- The Collaborative Numismatics Project
  Welcome Guest. Please login or register. The column on the left includes the "Best of NumisWiki" menu. If you are new to collecting, start with Ancient Coin Collecting 101. All blue text is linked. Keep clicking to endlessly explore. Welcome Guest. Please login or register. The column on the left includes the "Best of NumisWiki" menu. All blue text is linked. Keep clicking to endlessly explore. If you have written a numismatic article, please add it to NumisWiki.

Resources Home
Home
New Articles
Most Popular
Recent Changes
Current Projects
Admin Discussions
Guidelines
How to

Index Of All Titles


BEST OF

Aes Grave
Aes Rude
The Age of Gallienus
Alexander Tetradrachms
Ancient Coin Collecting 101
Ancient Coin Prices 101
Ancient Coin Dates
Ancient Coin Lesson Plans
Ancient Coins & Modern Fakes
Ancient Counterfeits
Ancient Glass
Ancient Oil Lamps
Ancient Weapons
Ancient Wages and Prices
Ancient Weights and Scales
Anonymous Folles
Anonymous Follis
Anonymous Class A Folles
Antioch Officinae
Aphlaston
Armenian Numismatics Page
Brockage
Byzantine
Byzantine Denominations
A Cabinet of Greek Coins
Caesarean and Actian Eras
Campgates of Constantine
Carausius
A Case of Counterfeits
Byzantine Christian Themes
Clashed Dies
Coins of Pontius Pilate
Conditions of Manufacture
Corinth Coins and Cults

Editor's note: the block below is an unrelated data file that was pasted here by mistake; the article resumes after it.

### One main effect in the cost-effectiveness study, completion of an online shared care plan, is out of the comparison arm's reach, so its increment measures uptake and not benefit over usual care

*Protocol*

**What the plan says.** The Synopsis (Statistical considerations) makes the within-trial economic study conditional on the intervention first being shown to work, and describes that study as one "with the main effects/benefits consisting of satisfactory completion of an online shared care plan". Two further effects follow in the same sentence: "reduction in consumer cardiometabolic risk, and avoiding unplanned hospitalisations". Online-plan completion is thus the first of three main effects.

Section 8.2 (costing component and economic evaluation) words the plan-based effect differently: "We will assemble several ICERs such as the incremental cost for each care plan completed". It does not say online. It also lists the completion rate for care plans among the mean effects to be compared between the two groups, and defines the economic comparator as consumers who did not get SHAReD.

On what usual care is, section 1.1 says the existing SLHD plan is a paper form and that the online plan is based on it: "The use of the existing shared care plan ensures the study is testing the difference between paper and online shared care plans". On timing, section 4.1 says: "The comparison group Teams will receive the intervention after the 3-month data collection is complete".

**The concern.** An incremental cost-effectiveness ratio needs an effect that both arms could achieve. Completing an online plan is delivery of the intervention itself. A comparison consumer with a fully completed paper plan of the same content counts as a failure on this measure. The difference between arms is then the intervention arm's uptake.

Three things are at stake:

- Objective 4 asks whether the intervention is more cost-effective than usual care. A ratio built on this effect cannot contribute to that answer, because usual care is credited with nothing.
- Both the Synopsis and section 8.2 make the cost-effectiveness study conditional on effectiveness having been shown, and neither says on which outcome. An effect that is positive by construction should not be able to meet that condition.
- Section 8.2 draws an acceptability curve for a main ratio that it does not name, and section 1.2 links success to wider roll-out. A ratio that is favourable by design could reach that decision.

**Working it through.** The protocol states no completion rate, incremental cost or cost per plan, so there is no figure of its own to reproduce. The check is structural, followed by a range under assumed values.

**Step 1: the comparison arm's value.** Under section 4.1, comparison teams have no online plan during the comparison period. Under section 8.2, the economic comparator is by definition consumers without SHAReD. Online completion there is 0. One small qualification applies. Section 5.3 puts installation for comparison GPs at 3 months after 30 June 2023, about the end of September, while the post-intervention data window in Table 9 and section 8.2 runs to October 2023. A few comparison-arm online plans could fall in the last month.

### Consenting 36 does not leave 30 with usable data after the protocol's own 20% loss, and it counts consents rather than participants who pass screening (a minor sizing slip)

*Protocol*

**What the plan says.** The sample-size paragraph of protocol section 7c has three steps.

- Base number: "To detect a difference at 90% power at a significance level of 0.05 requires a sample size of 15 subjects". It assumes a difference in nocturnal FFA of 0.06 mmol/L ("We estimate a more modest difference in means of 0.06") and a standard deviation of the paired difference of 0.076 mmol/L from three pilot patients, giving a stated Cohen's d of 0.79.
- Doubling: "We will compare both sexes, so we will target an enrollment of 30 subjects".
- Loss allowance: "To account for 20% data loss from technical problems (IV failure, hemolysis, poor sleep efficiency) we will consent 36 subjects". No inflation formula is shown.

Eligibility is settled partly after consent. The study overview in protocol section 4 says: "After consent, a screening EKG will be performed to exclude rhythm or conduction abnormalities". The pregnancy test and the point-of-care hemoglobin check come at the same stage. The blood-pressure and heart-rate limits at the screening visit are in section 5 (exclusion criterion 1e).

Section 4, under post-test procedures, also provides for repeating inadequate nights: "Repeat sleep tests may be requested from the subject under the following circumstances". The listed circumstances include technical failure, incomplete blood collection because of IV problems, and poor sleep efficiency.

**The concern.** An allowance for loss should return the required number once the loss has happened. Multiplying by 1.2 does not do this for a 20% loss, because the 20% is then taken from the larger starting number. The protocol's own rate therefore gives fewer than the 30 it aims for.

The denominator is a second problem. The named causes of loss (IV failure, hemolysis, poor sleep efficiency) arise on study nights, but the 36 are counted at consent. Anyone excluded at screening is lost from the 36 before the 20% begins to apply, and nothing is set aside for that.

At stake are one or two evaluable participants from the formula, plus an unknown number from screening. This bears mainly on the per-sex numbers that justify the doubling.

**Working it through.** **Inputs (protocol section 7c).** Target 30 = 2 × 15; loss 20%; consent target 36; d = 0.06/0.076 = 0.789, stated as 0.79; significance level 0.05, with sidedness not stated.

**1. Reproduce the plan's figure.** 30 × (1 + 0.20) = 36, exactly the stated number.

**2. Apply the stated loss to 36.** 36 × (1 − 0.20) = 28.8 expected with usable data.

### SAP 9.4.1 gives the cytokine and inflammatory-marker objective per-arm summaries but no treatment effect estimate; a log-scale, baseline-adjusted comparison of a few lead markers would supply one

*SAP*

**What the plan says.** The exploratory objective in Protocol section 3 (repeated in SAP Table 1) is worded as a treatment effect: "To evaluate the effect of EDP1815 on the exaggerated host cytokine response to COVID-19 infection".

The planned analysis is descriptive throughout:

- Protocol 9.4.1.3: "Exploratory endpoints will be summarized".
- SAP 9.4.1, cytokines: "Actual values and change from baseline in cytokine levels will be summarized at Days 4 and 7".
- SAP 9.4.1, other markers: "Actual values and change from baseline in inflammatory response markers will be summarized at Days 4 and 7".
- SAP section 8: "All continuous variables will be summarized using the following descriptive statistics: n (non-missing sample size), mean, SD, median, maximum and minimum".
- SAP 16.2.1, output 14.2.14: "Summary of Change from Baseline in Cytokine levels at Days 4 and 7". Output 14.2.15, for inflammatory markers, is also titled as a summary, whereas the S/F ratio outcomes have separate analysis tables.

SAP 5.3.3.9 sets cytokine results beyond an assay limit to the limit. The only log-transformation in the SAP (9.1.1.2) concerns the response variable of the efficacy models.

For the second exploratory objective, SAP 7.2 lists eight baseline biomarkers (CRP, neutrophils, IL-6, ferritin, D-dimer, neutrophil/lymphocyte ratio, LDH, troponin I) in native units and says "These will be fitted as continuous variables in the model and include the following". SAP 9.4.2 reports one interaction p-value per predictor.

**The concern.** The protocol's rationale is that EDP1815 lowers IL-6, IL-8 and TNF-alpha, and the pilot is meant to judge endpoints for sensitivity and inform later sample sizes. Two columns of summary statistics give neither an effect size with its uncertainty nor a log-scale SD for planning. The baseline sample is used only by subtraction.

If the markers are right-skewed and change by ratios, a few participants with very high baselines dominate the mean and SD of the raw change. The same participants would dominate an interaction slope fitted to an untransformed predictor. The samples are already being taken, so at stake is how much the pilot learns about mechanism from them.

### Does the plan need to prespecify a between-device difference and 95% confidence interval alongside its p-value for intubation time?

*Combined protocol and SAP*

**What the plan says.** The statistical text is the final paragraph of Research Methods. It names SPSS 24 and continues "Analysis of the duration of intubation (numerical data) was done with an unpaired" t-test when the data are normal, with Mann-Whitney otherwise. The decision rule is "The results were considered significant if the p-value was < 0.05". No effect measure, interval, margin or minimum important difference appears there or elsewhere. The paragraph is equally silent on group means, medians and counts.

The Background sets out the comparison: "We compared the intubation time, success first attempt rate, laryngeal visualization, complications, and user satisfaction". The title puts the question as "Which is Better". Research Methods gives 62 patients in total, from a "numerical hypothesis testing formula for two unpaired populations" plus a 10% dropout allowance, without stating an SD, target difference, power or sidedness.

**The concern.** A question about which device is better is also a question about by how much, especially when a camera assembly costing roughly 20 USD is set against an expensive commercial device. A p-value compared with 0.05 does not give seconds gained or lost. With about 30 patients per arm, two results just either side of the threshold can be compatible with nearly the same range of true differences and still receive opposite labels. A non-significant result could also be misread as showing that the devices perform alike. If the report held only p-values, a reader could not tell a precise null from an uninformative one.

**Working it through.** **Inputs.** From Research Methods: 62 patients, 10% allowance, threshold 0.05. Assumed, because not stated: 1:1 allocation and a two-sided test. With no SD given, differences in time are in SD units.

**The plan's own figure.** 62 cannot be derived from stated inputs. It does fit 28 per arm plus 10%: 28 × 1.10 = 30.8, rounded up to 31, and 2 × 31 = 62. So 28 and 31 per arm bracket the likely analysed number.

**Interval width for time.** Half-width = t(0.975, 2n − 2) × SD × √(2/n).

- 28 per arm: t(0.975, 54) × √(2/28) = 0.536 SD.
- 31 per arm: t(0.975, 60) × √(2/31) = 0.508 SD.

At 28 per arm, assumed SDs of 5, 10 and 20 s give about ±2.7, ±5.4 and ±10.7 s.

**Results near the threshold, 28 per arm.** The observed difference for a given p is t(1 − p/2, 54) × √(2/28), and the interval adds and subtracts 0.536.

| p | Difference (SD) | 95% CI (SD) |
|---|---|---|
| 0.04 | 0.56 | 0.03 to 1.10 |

Countermarked in Late Antiquity
Danubian Celts
Damnatio Coinage
Damnatio Memoriae
Denomination
Denarii of Otho
Diameter 101
Die Alignment 101
Dictionary of Roman Coins
Doug Smith's Ancient Coins
Edict on Prices
ERIC
ERIC - Rarity Tables
Etruscan Alphabet
The Evolving Ancient Coin Market
Facing Portrait of Augustus
Fel Temp Reparatio
Fertility Pregnancy and Childbirth
Fibula
Flavian
Fourree
Friend or Foe
The Gallic Empire
Gallienus Zoo
Greek Alphabet
Greek Dates
Greek Coin Denominations
Greek Mythology Link
Greek Numismatic Dictionary
Hellenistic Names & their Meanings
Hasmoneans
Hasmonean Dynasty
Helvetica's ID Help Page
Historia Numorum
Horse Harnesses
Identifying Ancient Metal Arrowheads
Illustrated Ancient Coin Glossary
Islamic Rulers and Dynasties
Koson
Kushan Coins
People in the Bible Who Issued Coins
Imperial Mints of Philip the Arab
Later Roman Coinage
Latin Plurals
Latin Pronunciation
Library of Ancient Coinage
Life in Ancient Rome
List of Kings of Judea
Malloy Weapons
Maps of the Ancient World
Military Belts
Mint Marks
Monogram
Museum Collections Available Online
Nabataean Alphabet
Nabataean Numerals
The [Not] Cuirassed Elephant
Not in RIC
Numismatic Bulgarian
Numismatic Excellence Award
Numismatic French
Numismatic German
Numismatic Italian
Numismatic Spanish
Parthian Coins
Patina 101
Paleo-Hebrew Alphabet
Phoenician Alphabet
Pi-Style Athens Tetradrachms
Pricing and Grading Roman Coins
Reading Judean Coins
Representations of Alexander the Great
Roman Coin Attribution 101
Roman Militaria
Roman Mints
Roman Names
romancoin.info
Rome and China
Satyrs and Nymphs
Scarabs
Serdi Celts
Serrated
Siglos
The Sign that Changed the World
Silver Content of Parthian Drachms
Star of Bethlehem Coins
Statuary Coins
Sylloge Nummorum Graecorum
Syracusian Folles
Taras Drachms with Owl Left
The Temple Tax Hoard
Test Cut
Travels of Paul
Tribute Penny
Tribute Penny Debate Continued (2015)
Tribute Penny Debate Revisited (2006)
Tyrian Shekels
Uncleaned Ancient Coins 101
Vabalathus